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Alexie's "Flight": History's shock treatment

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  • Robert Schmidt
    http://www.startribune.com/384/story/1073129.html History s shock treatment FICTION An abandoned and abused teen arms himself and enters a bank in downtown
    Message 1 of 1 , Mar 27, 2007
      http://www.startribune.com/384/story/1073129.html

      History's shock treatment

      FICTION An abandoned and abused teen arms himself and enters a bank in
      downtown Seattle, intent on finding targets for his rage; instead, he is
      whisked back in time.

      By Jim Lenfestey, Special to the Star Tribune

      Last update: March 23, 2007 – 3:51 PM

      FLIGHT
      By: Sherman Alexie.
      Publisher: Grove/Black Cat, 208 pages, $13 (paperback).
      Review: A fast-paced, throat-grabbing tale of a troubled teen that hits the
      bull's-eye of the human heart.
      Event: 7 p.m. May 8, Birchbark Books, Lake of the Isles Lutheran Church,
      2020 W. Lake of the Isles Pkwy., Mpls.

      Few writers grab you by the emotional throat quicker than Sherman Alexie,
      and he doesn't let go until the end. Actually, not after that, either.
      "Flight," his first novel in a more than a decade, does it again, taking
      off with the pace of a rocket, or more accurately a time machine, and
      landing right on target, in the molten bull's-eye of the human heart.

      From the meteoric triumphs of his poetry (he published four collections
      within three years of graduating from college), short-story collections
      ("The Toughest Indian in the World,"Ten Little Indians"), novels
      ("Reservation Blues,"Indian Killer") and screenplay ("Smoke Signals"),
      Alexie has continued to burnish his already glossy reputation as one of the
      planet's premier storytellers.

      "Flight" opens with perhaps the most unpromising first-person line in
      modern adult literature. Not "Call me Ishmael," but "Call me Zits." But
      hold on.

      Very soon, 15-year-old Zits --half Indian, half Irish -- is scaring the
      devil out of us with his unpredictable, profane, despairing, violent
      behavior. He is willing to torture every one of his 20 foster parents with
      a well-placed, ironic "whatever." Willing, it seems, to take his "99 kinds
      of shame" and grief and loneliness and loss and rage at parental
      abandonment into the marketplace of downtown Seattle and blow away innocent
      citizens in the middle of a bank lobby. For no reason and every reason, we
      learn along the way: His father abandoned his mother as he was being born.
      His mother who loved him died of breast cancer when he was 6. His aunt gave
      him $20 and kicked him out at 11.

      So he takes flight, racing toward a very ugly nowhere.

      Under the influence of one of the few characters who sticks with him, a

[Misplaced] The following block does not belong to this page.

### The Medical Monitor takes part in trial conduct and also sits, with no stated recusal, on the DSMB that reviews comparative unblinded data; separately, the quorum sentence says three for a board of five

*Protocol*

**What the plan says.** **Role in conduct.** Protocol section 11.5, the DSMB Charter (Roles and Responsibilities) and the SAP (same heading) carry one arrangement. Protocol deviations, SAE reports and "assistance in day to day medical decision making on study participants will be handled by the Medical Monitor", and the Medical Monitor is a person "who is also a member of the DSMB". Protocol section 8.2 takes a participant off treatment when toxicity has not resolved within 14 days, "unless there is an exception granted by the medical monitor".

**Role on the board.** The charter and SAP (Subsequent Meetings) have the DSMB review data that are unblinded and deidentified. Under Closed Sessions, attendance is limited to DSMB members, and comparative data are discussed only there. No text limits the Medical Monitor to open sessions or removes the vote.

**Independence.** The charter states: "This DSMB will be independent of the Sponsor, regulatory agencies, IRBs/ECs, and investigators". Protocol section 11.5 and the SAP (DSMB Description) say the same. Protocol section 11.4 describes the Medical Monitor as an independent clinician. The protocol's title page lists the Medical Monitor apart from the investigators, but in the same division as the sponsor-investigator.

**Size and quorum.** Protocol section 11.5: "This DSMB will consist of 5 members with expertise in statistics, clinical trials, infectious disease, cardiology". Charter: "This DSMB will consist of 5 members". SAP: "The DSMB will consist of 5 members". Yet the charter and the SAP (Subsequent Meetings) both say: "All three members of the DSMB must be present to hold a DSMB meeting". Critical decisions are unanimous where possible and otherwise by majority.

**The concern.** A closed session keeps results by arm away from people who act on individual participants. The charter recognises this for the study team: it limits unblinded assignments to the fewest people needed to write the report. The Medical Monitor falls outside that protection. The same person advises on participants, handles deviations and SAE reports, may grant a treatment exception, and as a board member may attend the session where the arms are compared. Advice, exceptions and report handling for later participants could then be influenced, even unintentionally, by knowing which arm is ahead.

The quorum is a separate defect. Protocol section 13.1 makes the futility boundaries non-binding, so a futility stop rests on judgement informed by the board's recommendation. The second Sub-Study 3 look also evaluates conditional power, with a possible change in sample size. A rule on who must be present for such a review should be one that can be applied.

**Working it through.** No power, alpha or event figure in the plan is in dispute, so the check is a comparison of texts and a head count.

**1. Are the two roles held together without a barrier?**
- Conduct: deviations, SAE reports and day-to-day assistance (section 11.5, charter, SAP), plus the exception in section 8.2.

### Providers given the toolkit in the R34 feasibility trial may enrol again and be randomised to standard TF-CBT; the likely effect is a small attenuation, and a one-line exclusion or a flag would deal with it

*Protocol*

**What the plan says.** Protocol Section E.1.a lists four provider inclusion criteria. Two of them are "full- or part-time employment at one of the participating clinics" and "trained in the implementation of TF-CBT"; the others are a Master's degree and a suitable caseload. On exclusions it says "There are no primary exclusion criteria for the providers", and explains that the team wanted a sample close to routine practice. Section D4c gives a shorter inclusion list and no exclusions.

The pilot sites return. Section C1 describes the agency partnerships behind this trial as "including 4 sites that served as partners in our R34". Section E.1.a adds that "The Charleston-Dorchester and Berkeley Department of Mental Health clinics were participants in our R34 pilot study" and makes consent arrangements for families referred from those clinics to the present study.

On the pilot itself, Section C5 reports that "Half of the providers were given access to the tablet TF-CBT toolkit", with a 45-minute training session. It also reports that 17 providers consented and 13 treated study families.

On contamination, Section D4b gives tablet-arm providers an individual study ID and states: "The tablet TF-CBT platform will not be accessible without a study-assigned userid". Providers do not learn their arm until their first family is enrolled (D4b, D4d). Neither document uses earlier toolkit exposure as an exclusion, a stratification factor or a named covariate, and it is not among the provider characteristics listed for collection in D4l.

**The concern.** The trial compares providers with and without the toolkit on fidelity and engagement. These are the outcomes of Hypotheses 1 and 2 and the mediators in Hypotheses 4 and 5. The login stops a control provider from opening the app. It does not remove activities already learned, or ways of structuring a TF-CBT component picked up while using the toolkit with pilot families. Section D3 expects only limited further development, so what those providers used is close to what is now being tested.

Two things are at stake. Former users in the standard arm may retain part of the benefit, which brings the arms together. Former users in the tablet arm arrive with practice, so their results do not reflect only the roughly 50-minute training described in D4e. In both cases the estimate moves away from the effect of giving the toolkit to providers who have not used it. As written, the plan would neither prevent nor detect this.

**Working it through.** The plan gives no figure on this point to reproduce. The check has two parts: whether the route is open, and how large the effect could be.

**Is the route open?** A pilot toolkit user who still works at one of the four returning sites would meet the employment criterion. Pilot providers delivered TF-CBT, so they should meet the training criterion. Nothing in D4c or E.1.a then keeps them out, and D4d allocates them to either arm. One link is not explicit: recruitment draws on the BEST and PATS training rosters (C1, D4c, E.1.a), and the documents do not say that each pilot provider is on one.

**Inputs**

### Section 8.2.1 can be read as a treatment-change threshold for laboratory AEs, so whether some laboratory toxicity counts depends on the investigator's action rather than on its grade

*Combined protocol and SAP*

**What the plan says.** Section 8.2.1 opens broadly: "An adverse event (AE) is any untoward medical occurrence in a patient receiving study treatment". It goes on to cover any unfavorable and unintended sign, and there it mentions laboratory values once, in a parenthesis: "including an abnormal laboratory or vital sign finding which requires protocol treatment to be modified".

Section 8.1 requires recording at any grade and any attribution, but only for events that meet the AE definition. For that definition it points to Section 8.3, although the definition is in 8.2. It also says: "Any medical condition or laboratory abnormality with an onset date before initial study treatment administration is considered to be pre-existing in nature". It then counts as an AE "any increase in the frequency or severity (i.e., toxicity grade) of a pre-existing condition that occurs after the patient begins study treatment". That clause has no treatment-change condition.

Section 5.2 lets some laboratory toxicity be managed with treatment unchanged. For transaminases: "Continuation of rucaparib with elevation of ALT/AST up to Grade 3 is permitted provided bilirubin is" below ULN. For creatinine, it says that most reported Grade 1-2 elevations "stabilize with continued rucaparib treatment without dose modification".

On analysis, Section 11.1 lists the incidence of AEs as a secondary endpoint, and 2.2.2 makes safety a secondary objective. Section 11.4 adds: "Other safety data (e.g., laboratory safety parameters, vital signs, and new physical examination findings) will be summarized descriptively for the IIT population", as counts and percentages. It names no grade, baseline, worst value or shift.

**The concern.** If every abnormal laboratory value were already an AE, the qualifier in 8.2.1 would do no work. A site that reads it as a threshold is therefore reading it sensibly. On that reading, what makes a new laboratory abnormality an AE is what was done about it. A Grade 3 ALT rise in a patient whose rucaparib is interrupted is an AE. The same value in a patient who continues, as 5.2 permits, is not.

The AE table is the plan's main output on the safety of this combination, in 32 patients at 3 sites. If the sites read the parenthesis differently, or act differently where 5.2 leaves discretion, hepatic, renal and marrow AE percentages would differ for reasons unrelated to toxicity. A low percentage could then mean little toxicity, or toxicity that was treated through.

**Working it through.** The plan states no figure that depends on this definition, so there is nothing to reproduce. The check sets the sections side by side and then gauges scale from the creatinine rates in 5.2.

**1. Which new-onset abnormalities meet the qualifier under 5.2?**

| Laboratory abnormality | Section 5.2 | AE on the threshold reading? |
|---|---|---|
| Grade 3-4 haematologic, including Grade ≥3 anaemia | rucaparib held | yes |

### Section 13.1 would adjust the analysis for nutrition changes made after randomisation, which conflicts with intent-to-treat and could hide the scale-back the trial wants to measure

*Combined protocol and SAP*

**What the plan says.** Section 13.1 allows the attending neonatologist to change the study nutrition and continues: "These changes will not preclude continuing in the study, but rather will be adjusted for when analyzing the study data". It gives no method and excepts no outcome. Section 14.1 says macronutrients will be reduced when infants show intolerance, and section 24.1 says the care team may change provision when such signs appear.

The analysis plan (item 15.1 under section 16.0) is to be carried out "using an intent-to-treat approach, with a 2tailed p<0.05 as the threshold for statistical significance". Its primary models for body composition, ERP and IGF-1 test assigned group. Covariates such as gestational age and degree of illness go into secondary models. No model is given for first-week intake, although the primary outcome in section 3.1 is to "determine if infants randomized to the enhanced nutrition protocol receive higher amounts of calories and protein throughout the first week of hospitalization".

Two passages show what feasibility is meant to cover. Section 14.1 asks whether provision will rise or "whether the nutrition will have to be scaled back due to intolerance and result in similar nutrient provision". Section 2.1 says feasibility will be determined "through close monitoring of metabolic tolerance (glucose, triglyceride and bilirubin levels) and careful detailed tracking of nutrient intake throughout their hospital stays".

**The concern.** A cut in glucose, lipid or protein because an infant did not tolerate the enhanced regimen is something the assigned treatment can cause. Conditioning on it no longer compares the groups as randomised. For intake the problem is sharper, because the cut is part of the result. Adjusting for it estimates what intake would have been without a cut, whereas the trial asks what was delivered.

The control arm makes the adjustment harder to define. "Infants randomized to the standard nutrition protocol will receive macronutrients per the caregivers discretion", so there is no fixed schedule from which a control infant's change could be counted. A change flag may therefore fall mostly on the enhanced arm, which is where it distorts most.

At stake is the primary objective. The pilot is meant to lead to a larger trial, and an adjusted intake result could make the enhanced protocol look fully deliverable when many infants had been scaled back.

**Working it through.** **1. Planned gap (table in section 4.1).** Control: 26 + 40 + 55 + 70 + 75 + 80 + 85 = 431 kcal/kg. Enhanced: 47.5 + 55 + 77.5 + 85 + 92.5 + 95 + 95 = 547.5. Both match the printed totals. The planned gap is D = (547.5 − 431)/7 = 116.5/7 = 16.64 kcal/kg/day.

seductive Seattle street kid named Justice, he enters the bank lobby with
      guns in his pockets and looks around for targets of his fuming despair.
      Then we enter a really wild ride -- a "flight" through history as old as
      the Indian wars and as new as the aftermath of Sept. 11. Zits inhabits the
      bodies of an FBI agent, an Indian scout, a flight instructor, a street
      drunk, as all of them play out history's endless cycles of loss, betrayal,
      rage and revenge.

      But here's the magic. Each chapter returns to Zits and his slow,
      disbelieving awakening -- occasionally by tonic notes of individual heroic
      redemption, sometimes with the look of a mother toward her child, almost
      always with surprising laughter and, near the end, with a story within a
      story -- funny, zany and true -- about, yes, a stranger's family parakeet.

      Each chapter flashes past like a scene out a plane window, putting us
      inside a character who was there at a certain time, and -- this is Alexie's
      genius -- we instantly feel what it was like to be that person.

      Of course, I won't spoil the ending. It is so unexpected, yet earned and
      deserved. But I will tell you, right here in the pages of a public
      newspaper, that I cried at the end. Tears streaming down. Cried like a
      father and a mother and a child and a baby. And after you read "Flight," if
      you tell me that didn't happen to you, too, I'll say you're lying. Or your
      heart is too broken to be fixed. But it can't be that. Alexie surgically
      shows his readers that there is no heart too broken to be fixed.

      This emotional roller coaster occurs in 208 very fast pages, two or three
      hours of reading time even if you're as slow as I am. That's about the
      length of a long film or airplane flight. Do not miss buying a ticket on
      this one. You get the flight and the movie all in one book.

      Jim Lenfestey is a former Star Tribune editorial writer. He lives in
      Minneapolis.
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